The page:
Search the Dagstuhl Website
Looking for information on the websites of the individual seminars? - Then please:
Not found what you are looking for? - Some of our services have separate websites, each with its own search option. Please check the following list:
Schloss Dagstuhl - LZI - Logo
Schloss Dagstuhl Services
Within this website:
External resources:
  • DOOR (for registering your stay at Dagstuhl)
  • DOSA (for proposing future Dagstuhl Seminars or Dagstuhl Perspectives Workshops)
Within this website:
External resources:
Within this website:
External resources:
  • the dblp Computer Science Bibliography

Dagstuhl Seminar 10401

Learning, Planning and Sharing Robot Knowledge for Human-Robot Interaction

( Oct 03 – Oct 08, 2010 )

(Click in the middle of the image to enlarge)

Please use the following short url to reference this page:





Autonomous robots acting in unstructured environments need sophisticated cognitive capabilities including perception, manipulation and navigation, planning and reasoning as well as knowledge acquisition and processing skills. Only when all these capabilities are combined can the robot show intelligent behavior and act appropriately in environments that are primarily designed for humans. Given the growing availability and inter-connectivity of modern agents and robots, better mechanisms to define, learn and share knowledge must be developed. Advances in robot platforms have led to their integration into society for a variety of functions, and there is a pressing need to understand how they can acquire and exploit knowledge required for their specific activities. In order to be useful, robotic agents must be able to recognize a wide range of objects, relations, and situations in their environment, and to understand the semantics of these. In addition, it is imperative that procedural and process knowledge also be known so that interactions are safe and meaningful. Cooperation and collaboration are also essential as well as the ability to perceive human and animal emotions and intentions to the largest degree possible.

This seminar brought together 25 scientists with experience in planning, learning, knowledge processing and human-robot interaction to discuss how the high-level control concepts are to be used and adapted to human-robot interaction. Because high-level control of robots interacting with humans is of special practical importance, we invite experts with experience in assistive technology and those examining social acceptance of such systems.

The seminar consisted of 8 sessions, which were focussed on discussions of the topics knowledge sharing, learning and interaction. In addition, there were 3 short presentations on topics that arose in the discussions and 7 full presentations.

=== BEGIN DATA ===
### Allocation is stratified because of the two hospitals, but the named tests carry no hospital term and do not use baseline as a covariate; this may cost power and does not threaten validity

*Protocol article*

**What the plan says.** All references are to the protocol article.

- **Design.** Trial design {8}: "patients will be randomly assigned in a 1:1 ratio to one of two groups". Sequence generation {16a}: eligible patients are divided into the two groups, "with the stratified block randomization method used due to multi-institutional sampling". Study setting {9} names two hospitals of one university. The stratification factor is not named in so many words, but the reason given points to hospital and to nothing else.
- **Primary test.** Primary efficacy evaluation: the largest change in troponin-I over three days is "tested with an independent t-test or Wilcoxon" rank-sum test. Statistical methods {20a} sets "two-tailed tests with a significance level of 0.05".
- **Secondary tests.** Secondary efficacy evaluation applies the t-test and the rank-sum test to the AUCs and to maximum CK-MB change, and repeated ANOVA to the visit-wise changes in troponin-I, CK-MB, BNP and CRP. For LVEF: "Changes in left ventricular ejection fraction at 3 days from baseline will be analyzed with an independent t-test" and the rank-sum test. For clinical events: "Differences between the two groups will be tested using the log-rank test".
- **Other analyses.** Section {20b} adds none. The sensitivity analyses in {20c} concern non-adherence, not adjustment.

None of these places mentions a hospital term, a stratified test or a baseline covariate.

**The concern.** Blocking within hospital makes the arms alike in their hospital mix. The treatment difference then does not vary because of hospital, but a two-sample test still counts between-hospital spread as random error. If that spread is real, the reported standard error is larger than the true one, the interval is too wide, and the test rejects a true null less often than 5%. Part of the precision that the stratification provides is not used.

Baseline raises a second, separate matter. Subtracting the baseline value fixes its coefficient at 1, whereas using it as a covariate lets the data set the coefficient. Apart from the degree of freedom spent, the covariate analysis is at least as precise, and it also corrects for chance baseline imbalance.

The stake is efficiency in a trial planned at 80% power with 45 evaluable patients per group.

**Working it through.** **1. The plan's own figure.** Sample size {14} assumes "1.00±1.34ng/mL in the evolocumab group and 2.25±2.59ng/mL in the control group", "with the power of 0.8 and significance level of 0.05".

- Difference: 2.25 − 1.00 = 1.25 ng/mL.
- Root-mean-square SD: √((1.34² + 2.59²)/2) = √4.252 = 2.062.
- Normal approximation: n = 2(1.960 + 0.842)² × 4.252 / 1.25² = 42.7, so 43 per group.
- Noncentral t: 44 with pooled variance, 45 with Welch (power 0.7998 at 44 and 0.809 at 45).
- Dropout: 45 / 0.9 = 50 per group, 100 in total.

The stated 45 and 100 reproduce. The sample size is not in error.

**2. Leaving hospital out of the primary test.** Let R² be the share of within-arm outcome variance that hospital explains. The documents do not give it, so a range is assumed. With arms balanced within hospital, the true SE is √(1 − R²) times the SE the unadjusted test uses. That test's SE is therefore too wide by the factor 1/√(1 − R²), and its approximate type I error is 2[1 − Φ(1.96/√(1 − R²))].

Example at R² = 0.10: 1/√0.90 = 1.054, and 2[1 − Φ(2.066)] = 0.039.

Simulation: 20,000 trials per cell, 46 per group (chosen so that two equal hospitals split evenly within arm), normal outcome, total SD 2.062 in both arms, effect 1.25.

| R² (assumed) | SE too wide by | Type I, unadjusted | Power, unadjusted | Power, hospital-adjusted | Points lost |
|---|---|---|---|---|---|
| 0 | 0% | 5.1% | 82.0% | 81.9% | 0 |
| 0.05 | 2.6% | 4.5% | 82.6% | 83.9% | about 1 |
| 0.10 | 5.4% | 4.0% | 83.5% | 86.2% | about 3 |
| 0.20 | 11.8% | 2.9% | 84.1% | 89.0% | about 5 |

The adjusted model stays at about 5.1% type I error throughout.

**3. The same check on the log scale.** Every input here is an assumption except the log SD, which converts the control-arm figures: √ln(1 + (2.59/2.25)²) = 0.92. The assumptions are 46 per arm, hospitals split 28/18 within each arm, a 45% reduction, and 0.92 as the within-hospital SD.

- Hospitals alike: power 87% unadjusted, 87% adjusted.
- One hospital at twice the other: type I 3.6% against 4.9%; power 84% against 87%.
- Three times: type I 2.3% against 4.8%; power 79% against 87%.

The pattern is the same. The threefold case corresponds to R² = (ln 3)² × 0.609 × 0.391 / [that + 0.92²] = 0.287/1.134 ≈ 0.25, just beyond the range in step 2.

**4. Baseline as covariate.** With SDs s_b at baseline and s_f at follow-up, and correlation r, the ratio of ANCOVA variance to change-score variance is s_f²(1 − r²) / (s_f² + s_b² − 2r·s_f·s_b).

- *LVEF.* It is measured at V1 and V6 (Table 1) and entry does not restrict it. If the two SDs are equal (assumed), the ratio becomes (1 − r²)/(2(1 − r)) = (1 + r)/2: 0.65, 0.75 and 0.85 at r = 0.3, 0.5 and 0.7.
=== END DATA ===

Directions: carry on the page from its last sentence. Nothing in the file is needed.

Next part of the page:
• Rachid Alami (LAAS - Toulouse, FR) [dblp]
  • Aniesha Alford (North Carolina A&T State University, US)
  • Marcus Baum (KIT - Karlsruher Institut für Technologie, DE) [dblp]
  • Darwin G. Caldwell (Italian Institute of Technology - Genova, IT)
  • Rüdiger Dillmann (KIT - Karlsruher Institut für Technologie, DE)
  • Aaron Edsinger (Meka Robotics - San Francisco, US)
  • Xiuyi Fan (Imperial College London, GB)
  • Christian Goerick (Honda Research Europe - Offenbach, DE)
  • Edward Grant (North Carolina State University, US)
  • Mathieu Guillame-Bert (INRIA - Grenoble, FR)
  • Thomas C. Henderson (NSF - Arlington, US)
  • Charles C. Kemp (Georgia Institute of Technology - Atlanta, US) [dblp]
  • Alexandra Kirsch (TU München, DE) [dblp]
  • Ben Kröse (VU University Amsterdam, NL)
  • Thibault Kruse (TU München, DE)
  • Dongheui Lee (TU München, DE)
  • Gordon K. Lee (San Diego State University, US)
  • Severin Lemaignan (LAAS - Toulouse, FR) [dblp]
  • Ingo Lütkebohle (Universität Bielefeld, DE)
  • Lynne E. Parker (University of Tennessee, Knoxville, US) [dblp]
  • Raquel Ros Espinoza (Imperial College London, GB)
  • Lars Schillingmann (Universität Bielefeld, DE)
  • Marc Toussaint (TU Berlin, DE) [dblp]
  • Patrick van der Smagt (DLR - Oberpfaffenhofen, DE)
  • Katsu Yamane (Disney Research - Pittsburgh, US) [dblp]

  • artificial intelligence
  • robotics
  • cognition
  • human-machine interaction

  • human-robot interaction
  • robot knowledge representation and sharing
  • learning
  • planning